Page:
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I’m still really not sure how to get into this style of writing. With a regular cookbook, I could write about the chef themselves, the history of the recipe I’m working on, or maybe what I think of their ideas on food and why they do certain things certain ways. But The Mighty Marvel Superheroes’ Cookbook is a bit different. The recipes are all super basic, and it really barely has anything to do with the characters at all. I’m just going to kind of wing it and see how it goes, sound good?

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Ben Grimm, better known as the ever-lovin’ blue-eyed Thing: One-time leader of the Yancy Street Gang, military aviator, NASA astronaut, founding member of the Fantastic Four. Growing up in a Jewish family in the Lower East Side of New York City, Grimm’s early life was based largely on that of creator Jack Kirby. Along with Reed Richards and Susan and Johnny Storm, Grimm was exposed to high levels of cosmic radiation, mutating his physical appearance, as well has giving him superhuman strength, stamina, and resistance to injury.

In addition to being one of the characters most beloved by fans, The Thing is even one of the more popular characters in-canon; Heroes from across the Marvel universe were more than happy to attend his Bar Mitzvah (yes, The Thing had a Bar Mitzvah) and the subsequent poker tournament.

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Blushing Ben makes a few appearances throughout the Cookbook, the first of which being his Clobbered Omelet.

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Pretty straightforward with this one. When you get down to it, it more closely resembles a frittata, but cooked on the stovetop rather than baked.

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The Thing’s Clobbered Omelet

serves 4-6*

  • Butter, unsalted, 4 tablespoons
  • Poblano Pepper, seeded, diced, 1 each
  • Red Bell Pepper, seeded, diced, 1 each
  • Yellow Onion, small, diced, 1 each
  • Shiitake Mushrooms, sliced, 8 ounces
  • Mixed Vegetables**, about 1 cup
  • Eggs, 12 each
  • Heavy Cream, 1/2 cup
  • Kosher Salt and Black Pepper, to taste
  • Cheddar Cheese, shredded, about 1/2 cup

Melt butter in a large nonstick skillet over medium-high heat. Add all vegetables, cook until tender and lightly browned. While vegetables are cooking, combine eggs and cream. Season with salt and pepper and whisk until smooth. Increase skillet to high heat. Add egg mixture over vegetables and top with cheese. Cook until egg begins to set around the edges. Using a rubber spatula, gently pull cooked egg towards the center of the pan, allowing uncooked egg to fill the empty space. Continue pulling the cooked eggs this way until no uncooked eggs remain, about 4-5 minutes. Carefully slide or flip eggs onto a serving plate or platter. Cut into wedges, serve hot.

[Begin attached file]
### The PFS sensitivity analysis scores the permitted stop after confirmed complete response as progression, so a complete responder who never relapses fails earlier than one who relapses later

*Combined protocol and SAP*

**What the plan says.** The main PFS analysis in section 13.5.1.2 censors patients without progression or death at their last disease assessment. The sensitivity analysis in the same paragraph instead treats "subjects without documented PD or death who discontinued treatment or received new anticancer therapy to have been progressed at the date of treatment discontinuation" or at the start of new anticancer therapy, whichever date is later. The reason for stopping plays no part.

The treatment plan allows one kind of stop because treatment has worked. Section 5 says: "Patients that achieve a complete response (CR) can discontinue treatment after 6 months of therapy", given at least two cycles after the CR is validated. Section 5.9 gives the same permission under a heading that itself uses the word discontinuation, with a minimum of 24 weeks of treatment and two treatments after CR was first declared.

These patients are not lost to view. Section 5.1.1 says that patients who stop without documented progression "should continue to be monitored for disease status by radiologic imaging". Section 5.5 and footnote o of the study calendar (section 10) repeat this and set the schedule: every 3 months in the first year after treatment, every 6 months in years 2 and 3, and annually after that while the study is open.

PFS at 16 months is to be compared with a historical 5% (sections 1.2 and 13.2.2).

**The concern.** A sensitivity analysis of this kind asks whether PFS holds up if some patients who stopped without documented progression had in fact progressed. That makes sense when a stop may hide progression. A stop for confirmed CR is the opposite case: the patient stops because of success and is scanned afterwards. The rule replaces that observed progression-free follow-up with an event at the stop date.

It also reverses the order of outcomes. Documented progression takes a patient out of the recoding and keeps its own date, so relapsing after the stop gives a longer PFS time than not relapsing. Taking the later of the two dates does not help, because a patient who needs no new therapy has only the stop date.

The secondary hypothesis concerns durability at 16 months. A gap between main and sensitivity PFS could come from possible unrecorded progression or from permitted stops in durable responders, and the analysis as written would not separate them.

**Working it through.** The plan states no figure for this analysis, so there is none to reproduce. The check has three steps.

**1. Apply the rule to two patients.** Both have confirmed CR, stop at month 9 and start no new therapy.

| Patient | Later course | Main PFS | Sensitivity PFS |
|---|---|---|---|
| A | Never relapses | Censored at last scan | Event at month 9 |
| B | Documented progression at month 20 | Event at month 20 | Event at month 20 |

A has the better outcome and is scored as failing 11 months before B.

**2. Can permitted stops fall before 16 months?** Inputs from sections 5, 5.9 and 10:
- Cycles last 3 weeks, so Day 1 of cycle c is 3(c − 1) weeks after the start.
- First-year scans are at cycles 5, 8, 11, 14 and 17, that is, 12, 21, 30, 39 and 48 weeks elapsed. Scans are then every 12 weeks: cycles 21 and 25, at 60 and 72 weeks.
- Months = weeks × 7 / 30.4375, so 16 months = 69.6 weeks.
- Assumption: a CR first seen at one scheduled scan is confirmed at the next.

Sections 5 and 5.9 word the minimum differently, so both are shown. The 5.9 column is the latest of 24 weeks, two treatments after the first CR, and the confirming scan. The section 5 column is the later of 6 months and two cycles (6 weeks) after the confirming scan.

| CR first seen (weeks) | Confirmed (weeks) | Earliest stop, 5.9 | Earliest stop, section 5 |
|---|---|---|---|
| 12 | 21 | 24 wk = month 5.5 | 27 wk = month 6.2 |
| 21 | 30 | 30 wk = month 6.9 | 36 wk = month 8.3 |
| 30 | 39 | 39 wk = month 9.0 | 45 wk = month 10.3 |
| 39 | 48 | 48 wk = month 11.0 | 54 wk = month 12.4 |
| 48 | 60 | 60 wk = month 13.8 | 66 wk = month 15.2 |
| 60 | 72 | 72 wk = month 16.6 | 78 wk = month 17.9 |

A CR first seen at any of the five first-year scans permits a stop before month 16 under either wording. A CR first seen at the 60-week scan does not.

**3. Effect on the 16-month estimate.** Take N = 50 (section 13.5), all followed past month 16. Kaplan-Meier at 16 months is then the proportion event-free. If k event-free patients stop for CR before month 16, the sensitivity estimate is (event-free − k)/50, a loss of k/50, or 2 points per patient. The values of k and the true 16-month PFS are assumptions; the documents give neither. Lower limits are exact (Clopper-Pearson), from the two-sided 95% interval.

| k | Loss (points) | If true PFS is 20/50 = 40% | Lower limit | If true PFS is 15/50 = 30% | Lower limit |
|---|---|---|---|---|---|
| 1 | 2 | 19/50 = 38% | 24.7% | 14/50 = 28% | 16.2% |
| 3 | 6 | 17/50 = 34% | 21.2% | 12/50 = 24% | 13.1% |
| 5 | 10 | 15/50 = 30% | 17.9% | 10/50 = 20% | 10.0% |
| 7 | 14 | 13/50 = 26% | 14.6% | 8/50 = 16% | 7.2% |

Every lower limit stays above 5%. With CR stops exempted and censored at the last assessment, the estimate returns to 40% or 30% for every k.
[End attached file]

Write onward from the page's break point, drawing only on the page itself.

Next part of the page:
*If you’re not serving a crowd, feel free to cook the veggies and advance and store in the fridge. For a single serving, I used about 1/2 cup of the veggie mix, 3 eggs, 2 tablespoons of cream and just a sprinkle of cheese.

**If good, fresh vegetables are in season, definitely go with your favorite mix of fresh veggies. I used a frozen blend from the grocery store.

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Heroic Breakfast

Excelsior! As promised, I’ve finally got around to finishing up the first piece in a new series of cook-the-book style posts! First at-bat is Stan Lee Presents the Mighty Marvel Superheroes Cookbook. 

The book begins with a brief introduction and some basic tips on safety and kitchen cleanliness. Then, as any good morning would, delves into some breakfast.

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A wise man once said “There has never been a sadness that can’t be cured by breakfast food” and a trip to your local diner will prove that every time. While studies have more or less debunked the conventional wisdom that breakfast is the most important meal of the day, starting your morning with good food is a great way to set the tone for the rest of the day.

With Captain America’s Day Starters, we get a few different options for easy, healthy and delicious kick start.

‘Fresh fruit or fruit juice. Lots of vitamins C and A’

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I’ve wrote on here a few times about how great smoothies can be for breakfast. Blend up your favorite mix of fruits and veggies with some juice or milk (I also like to throw some type of sea vegetable in the mix) and you’re ready to go. Once you blend your mix, you can freeze it in an ice cube tray to make things even easier while you’re still groggy. This particular blend I threw together features banana, pineapple, orange, mango and sweet potato.

‘Milk is the best source of calcium. It’s need for strong bones and teeth. It also supplies protein – essential building blocks for our bodies’img_4825

Milk is certainly nutritious, if not a little bit weird as a concept, but yogurt has even more calcium and is loaded with beneficial bacteria. Mixed with granola and some fresh fruit, it makes for a hearty, protein-packed breakfast.

‘Bread or cereal, lots of variations in this department’

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For simplicity, flavor and customization, look no further than Avocado Toast, loaded with Omega 3 fats and complex carbohydrates. The only two things you need are in the name itself. Apart from avocado and toasted bread, the possibilities are near endless. The folks over that The Kitchn have a great piece to get your creative juices going; Here, I’ve got 12 grain bread with butter and sesame seeds, mashed avocado, and thinly sliced cucumber tossed with salt, pepper, chili flake and lime juice.

Now, for those looking for a more traditional American-style breakfast, look no further than Hulk’s Fried Potatoes with Bacon and Eggs